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Integrated life cycle assessment of improving saline-sodic soil with flue gas desulfurization gypsum

Author:
Li, Jiayan, Jinman Wang,
Source:
Journal of cleaner production 2018 v.202 pp. 332-341
ISSN:
0959-6526
Subject:
acidification, byproducts, combustion, decision making, energy, environmental impact, eutrophication, fertilizer application, fertilizers, flue gas desulfurization, gases, gypsum, heavy metals, irrigation, life cycle assessment, pesticides, planting, power generation, risk, saline sodic soils, soil toxicity, sulfur
Abstract:
A large quantity of flue gas desulfurization gypsum (FGDG), a by-product of removing sulfur from combustion gases in coal-fired power generation plants, was produced in the world. Improving saline-sodic soils with FGDG is one of the effective ways to utilize FGDG. However, the use of FGDG has severe impacts on the environment. With growing application of FGDG for improving soils, there is an increasing necessity to analyze the environmental impact on the entire agricultural application process. Life cycle assessment (LCA) is useful for comparing the potential risks of different environmental impact categories and stages. Traditional LCA methods have some limits in comparing various schemes, while the Technique for Order Preference by Similarity to an Ideal Solution (TOPSIS) has its unique advantages in multi-objective decision-making. Therefore, this study identified and compared the environmental impacts of four alternative schemes in three stages using LCA combined with TOPSIS. In this study, the environmental impact of improving 1 ha saline-sodic soil was assessed, and a sensitivity analysis was conducted to analyze the effects of the changes in heavy metals in FGDG and in irrigation. The highest impact category was water consumption, with a weighted environmental impact value of 2.20 × 10⁻¹ and a contribution rate of 42.216%. The second-highest environmental impact category was soil toxicity, with a weighted environmental impact potential value of 8.04 × 10⁻² and a contribution rate of 15.429%. The soil toxicity was mostly from the application stage, while the water and energy consumption were mainly from the irrigation of planting stage. Acidification and eutrophication were mainly from fertilizer applications. Effective measures, including scientific use of fertilizers and pesticide, reasonable irrigation and strict control of heavy metals in FGDG should be employed to mitigate environmental risks during the agricultural application of FGDG. This study constructed a framework for the environmental impacts of improving saline-sodic soils with FGDG integrated with TOPSIS, and can be considered as an effort to advance the application of LCA.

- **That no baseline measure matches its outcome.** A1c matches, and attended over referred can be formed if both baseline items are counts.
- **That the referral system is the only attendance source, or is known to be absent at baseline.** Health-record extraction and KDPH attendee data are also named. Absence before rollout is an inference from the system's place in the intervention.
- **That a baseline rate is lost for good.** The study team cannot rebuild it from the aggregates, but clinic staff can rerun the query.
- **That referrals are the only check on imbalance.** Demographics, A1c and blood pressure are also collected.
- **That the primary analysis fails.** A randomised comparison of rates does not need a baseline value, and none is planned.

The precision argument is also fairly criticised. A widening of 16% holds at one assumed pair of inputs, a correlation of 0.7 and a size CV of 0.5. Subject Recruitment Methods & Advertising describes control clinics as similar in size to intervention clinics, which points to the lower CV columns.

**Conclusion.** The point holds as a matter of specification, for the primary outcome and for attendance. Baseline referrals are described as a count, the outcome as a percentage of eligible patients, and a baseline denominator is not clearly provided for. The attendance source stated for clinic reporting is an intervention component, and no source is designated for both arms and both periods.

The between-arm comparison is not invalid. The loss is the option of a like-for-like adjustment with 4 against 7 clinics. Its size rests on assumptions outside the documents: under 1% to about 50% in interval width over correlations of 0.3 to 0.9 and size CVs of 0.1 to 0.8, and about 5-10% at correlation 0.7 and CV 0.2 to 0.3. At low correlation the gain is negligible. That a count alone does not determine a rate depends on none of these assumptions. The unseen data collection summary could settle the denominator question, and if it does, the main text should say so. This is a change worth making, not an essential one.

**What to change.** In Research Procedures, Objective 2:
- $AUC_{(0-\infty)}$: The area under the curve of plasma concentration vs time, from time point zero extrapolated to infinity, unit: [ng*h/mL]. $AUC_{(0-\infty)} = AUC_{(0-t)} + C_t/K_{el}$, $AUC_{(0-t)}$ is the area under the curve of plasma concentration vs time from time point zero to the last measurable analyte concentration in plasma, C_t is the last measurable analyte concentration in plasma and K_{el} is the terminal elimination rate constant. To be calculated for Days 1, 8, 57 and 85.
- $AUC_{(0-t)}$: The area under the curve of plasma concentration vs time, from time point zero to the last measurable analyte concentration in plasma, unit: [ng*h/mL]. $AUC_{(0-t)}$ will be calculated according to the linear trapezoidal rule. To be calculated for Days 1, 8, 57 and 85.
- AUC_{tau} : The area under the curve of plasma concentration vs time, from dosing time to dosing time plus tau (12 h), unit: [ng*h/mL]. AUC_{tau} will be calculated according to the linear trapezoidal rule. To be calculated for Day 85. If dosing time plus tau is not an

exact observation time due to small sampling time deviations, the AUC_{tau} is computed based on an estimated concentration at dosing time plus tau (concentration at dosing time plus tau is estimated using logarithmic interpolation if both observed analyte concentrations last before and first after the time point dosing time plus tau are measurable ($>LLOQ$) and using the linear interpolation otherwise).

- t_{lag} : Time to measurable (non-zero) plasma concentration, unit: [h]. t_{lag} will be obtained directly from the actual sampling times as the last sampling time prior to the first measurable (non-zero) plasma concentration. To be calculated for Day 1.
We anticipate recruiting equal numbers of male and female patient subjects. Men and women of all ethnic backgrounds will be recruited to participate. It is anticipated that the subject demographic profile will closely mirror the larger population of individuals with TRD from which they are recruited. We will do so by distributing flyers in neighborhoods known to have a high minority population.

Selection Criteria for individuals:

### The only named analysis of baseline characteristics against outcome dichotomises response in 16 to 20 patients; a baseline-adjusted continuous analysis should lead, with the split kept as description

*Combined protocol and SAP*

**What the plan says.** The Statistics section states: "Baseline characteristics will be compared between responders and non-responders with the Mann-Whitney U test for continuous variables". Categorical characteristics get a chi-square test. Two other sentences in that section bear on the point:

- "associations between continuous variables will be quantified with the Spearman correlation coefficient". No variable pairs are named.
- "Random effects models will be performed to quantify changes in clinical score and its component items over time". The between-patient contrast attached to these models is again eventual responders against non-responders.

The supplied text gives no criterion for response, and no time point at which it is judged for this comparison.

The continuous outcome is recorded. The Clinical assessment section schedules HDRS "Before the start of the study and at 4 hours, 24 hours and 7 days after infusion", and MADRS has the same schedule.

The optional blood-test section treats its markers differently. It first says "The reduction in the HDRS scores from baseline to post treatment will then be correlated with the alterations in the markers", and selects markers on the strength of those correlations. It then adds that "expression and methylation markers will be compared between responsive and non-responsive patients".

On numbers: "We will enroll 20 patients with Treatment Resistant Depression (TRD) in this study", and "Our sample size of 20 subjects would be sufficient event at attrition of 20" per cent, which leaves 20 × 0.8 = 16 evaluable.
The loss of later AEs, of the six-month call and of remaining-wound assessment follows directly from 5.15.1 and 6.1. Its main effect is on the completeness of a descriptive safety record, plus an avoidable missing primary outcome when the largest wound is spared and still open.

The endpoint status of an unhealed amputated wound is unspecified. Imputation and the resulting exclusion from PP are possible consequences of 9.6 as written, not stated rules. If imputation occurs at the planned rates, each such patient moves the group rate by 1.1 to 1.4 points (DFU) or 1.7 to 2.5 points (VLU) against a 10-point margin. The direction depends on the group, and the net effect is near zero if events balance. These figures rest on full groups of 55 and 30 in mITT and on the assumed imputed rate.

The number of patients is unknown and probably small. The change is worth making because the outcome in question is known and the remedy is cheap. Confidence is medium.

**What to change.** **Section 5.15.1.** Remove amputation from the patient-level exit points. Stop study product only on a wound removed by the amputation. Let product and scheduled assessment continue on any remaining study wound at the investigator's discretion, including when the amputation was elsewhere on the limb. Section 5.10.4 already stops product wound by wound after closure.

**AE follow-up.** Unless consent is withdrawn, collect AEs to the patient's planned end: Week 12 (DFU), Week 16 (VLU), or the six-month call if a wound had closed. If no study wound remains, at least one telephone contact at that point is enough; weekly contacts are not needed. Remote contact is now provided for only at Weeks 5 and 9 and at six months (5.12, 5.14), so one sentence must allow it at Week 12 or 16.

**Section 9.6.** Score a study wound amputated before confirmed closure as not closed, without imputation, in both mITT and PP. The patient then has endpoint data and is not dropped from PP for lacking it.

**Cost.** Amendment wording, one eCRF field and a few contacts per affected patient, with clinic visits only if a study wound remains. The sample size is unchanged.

Agid:
6124623